He fell silent. A suspicion, utterly fantastic, had begun to form inhis mind, and he stepped closer to a group of a dozen-odd, the managerfollowing him. One or two had been unmercifully lashed, not long ago,and all bore a few lash-marks. Odd sort of marks, more likeburn-blisters than welts. He'd have to have the Company doctor look atthem. Then he caught their speech, and the suspicion was converted tocertainty.
"These are not like the others: they wear fine garments, and walk[Pg 5]proudly. They look stern, but not cruel. They are the real mastershere; the others are but servants."
He grasped the manager's arm and drew him aside.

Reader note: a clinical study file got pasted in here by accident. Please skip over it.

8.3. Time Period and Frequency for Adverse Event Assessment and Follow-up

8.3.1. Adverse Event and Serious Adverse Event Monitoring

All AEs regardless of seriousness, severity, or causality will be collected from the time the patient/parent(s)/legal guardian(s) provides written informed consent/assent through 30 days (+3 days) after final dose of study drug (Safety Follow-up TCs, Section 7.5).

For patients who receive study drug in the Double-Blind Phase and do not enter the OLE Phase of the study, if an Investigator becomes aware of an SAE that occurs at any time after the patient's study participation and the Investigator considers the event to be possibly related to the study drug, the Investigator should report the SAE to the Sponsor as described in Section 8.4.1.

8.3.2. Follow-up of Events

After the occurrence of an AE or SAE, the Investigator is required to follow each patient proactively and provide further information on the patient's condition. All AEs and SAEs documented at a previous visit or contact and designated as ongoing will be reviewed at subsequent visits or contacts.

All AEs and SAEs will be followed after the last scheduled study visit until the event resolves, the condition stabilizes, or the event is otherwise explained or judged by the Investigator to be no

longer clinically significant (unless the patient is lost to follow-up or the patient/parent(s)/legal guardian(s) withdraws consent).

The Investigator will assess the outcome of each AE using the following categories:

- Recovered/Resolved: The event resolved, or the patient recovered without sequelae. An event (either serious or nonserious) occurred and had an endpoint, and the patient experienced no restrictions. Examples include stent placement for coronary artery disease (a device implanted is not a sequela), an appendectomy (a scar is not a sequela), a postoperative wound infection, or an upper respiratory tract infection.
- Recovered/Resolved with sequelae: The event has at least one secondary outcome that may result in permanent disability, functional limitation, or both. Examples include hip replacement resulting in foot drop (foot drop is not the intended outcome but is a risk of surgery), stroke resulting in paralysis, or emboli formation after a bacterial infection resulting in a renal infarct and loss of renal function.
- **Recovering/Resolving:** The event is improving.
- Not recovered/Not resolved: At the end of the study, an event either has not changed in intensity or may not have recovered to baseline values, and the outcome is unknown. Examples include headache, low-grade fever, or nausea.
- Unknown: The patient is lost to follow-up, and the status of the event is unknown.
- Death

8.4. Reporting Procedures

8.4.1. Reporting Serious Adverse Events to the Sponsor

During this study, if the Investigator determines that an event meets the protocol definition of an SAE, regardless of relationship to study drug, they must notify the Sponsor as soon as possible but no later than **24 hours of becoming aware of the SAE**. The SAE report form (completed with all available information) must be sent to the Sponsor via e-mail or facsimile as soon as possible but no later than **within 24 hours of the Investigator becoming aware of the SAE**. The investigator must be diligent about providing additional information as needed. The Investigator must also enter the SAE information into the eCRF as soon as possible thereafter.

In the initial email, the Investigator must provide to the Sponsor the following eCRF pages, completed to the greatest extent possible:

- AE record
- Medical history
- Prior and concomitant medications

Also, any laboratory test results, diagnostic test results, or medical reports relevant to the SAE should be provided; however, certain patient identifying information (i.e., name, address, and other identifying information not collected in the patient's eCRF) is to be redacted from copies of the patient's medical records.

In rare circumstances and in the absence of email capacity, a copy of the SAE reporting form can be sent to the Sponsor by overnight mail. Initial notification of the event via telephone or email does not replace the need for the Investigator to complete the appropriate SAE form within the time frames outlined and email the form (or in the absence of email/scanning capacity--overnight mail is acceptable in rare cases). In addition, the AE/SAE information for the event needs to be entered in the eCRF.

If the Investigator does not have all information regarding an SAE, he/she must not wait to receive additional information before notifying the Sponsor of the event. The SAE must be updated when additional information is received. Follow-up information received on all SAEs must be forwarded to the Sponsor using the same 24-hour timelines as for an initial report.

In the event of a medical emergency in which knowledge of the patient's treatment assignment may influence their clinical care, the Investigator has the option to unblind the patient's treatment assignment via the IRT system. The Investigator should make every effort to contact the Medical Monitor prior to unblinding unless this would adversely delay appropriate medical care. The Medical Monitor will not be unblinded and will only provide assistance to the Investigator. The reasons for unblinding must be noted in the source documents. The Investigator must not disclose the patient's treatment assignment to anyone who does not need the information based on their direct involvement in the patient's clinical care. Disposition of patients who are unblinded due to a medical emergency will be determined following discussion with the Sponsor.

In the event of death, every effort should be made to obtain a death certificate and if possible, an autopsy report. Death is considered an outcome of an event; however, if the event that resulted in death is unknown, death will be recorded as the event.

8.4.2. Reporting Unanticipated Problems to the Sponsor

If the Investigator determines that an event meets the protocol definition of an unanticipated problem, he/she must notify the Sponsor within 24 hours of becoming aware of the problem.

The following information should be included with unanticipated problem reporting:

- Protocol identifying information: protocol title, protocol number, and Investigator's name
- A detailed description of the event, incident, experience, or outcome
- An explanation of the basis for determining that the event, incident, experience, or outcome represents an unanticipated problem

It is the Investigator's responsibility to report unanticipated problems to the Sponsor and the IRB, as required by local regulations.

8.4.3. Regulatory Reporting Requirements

"You know that language?" he asked. When the man called Dosu Golanshook his head, he continued: "That's Kharanda; it's a dialect spokenby a people in the Ganges Valley, in India, on the Kholghoor Sector ofthe Fourth Level."
Dosu Golan blinked, and his face went blank for a moment.
"You mean they're from outtime?" he demanded. "Are you sure?"
"I did two years on Fourth Level Kholghoor with the Paratime Police,before I took this job," the man called Kiro Soran replied. "Andanother thing. Those lash-marks were made with some kind of anelectric whip. Not these rawhide quirts the Caleras use."
It took the plantation manager all of five seconds to add that up. Theanswer frightened him.
"Kirv, this is going to make a simply hideous uproar, all the way upto Home Time Line main office," he said. "I don't know what I'm goingto do—"